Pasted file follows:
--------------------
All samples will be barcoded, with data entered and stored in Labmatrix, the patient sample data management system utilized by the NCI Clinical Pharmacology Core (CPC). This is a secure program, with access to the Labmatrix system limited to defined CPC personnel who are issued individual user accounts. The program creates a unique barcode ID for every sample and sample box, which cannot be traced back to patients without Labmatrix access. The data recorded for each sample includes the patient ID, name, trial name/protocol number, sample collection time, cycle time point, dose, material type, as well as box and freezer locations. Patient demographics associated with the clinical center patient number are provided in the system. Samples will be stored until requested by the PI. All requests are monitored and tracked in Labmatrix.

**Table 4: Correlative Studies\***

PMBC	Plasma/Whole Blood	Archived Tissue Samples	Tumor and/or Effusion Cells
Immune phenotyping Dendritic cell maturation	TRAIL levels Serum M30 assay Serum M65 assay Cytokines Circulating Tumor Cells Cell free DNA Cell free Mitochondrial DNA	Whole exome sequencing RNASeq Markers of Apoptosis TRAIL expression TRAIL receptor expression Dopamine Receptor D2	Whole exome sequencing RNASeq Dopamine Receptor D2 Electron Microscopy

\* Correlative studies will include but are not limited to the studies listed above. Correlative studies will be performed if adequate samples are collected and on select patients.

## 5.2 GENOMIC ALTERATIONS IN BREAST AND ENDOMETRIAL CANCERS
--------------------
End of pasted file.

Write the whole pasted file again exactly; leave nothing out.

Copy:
All samples will be barcoded, with data entered and stored in Labmatrix, the patient sample data management system utilized by the NCI Clinical Pharmacology Core (CPC). This is a secure program, with access to the Labmatrix system limited to defined CPC personnel who are issued individual user accounts. The program creates a unique barcode ID for every sample and sample box, which cannot be traced back to patients without Labmatrix access. The data recorded for each sample includes the patient ID, name, trial name/protocol number, sample collection time, cycle time point, dose, material type, as well as box and freezer locations. Patient demographics associated with the clinical center patient number are provided in the system. Samples will be stored until requested by the PI. All requests are monitored and tracked in Labmatrix.

**Table 4: Correlative Studies\***

PMBC	Plasma/Whole Blood	Archived Tissue Samples	Tumor and/or Effusion Cells
Immune phenotyping Dendritic cell maturation	TRAIL levels Serum M30 assay Serum M65 assay Cytokines Circulating Tumor Cells Cell free DNA Cell free Mitochondrial DNA	Whole exome sequencing RNASeq Markers of Apoptosis TRAIL expression TRAIL receptor expression Dopamine Receptor D2	Whole exome sequencing RNASeq Dopamine Receptor D2 Electron Microscopy

\* Correlative studies will include but are not limited to the studies listed above. Correlative studies will be performed if adequate samples are collected and on select patients.

## 5.2 GENOMIC ALTERATIONS IN BREAST AND ENDOMETRIAL CANCERS